Out of sight and out of mind
In the December 2014 Autumn Statement, Chancellor of the Exchequer George Osborne pulled a rabbit out of his dispatch box by explaining to the unsuspecting that if someone passes away they can’t pass on their potentially valuable Individual Savings Account (ISA) wrapper to their spouse, even if they have saved the money together. The remaining spouse could have benefited from the assets held in the ISA, but the tax-preferred ISA wrapper died with their spouse. Typically, HM Treasury estimated 150,000 people a year lost out on the tax advantages of their partner’s ISA when their partner passes away.
From 3 December 2014, if an ISA holder dies, they have been able to pass on their ISA benefits to their spouse or civil partner via an additional ISA allowance which has been in force since 6 April 2015. Importantly, the surviving spouse or civil partner is allowed to invest as much into their own ISA as their spouse used to have, in addition to their normal annual ISA limit (£20,000 at the time of writing).
Whilst hitting the headlines at the time, the later confirmed fine detail didn’t get the column inches in the press and it is worth recapping the criteria:
- A surviving spouse/civil partner may make an additional ISA subscription equal to the value of the deceased spouse’s/partner’s ISA at the date of their death;
- A surviving spouse/civil partner may have non-cash holdings (e.g. unit trusts, OEICs and shares) in the deceased spouse’s/partner’s ISA to form part or all of the subscription
- A surviving spouse/civil partner has a set a time limit for the bereavement subscriptions, which are broadly 180 days after administration of the estate is complete or, in the case of cash assets, three years from the date of death, if later.
The opportunity to transfer existing ISA investments is particularly useful for both executors of estates and the surviving spouse/civil partner. Initially, the Autumn Statement had appeared to suggest that investments would have to be realised and subscriptions could only be in cash. However, this is far too simple. The situation is complicated by the requirement for the deceased’s ISA assets to be taxable as part of the estate from the date of death until the making of the surviving spouse/civil partner’s bereavement subscription. To complicate matters further, because the surviving spouse/civil partner’s bereavement subscription value is fixed at the date of death, a transfer of non-cash holdings will be affected by changes in value before the subscription is made.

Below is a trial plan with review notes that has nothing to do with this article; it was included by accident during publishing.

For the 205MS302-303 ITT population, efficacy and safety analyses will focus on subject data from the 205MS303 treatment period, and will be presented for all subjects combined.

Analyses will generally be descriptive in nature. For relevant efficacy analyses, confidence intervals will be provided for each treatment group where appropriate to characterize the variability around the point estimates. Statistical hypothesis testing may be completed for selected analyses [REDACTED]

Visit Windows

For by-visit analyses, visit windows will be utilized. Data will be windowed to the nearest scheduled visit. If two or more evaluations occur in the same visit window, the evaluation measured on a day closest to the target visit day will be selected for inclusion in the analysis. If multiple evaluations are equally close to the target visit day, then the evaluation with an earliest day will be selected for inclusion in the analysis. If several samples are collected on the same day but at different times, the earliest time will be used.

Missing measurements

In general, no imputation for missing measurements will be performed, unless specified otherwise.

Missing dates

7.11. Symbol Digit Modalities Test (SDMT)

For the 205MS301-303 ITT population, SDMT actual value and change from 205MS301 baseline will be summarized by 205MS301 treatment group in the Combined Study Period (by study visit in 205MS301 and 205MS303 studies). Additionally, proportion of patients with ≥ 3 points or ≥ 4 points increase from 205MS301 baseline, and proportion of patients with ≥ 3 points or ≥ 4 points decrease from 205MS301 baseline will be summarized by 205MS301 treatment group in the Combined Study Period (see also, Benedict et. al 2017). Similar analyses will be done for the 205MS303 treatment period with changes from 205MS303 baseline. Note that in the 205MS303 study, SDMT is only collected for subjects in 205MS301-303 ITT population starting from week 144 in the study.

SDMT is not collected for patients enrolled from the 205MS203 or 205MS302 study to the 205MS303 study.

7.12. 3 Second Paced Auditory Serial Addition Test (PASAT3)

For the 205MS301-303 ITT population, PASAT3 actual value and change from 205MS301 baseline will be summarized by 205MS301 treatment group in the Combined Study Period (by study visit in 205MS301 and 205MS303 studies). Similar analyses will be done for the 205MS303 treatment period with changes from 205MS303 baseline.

At the time, the Treasury’s red book suggested that the cost of this reform would be negligible in revenue terms; forecasting £10m in 2019/20. But, if people read this blog and are aware there is the potential to cost the Treasury a lot more, particularly if whilst both living full advantage has been taken of the seemingly ever-increasing ISA subscription limits.
Whilst the rules for this rabbit-out-of-the-hat refer exclusively to the preferred tax treatment of the ISA wrapper (no additional income or capital gains tax) there is clearly a potential knock-on to the subject of Inheritance Tax. Post-December 2014 it makes sense for wills to specifically leave ISA assets to surviving spouses in order to benefit from the spousal transfer exemption, thus potentially reducing the value of the overall chargeable estate.
Paul Corner is a Chartered Financial Planner, award-winning university lecturer, adviser to the DWP’s Pensions Advisory Service and financial planning member of the ‘Resolution’ the Solicitor’s Family Law Association.Tax treatment and laws related to personal finances change on a regular basis. Any investments or financial products referred to are not endorsed, nor recommended. Discussion points raised in blog articles should not be acted upon without professional advice. E & O.E.
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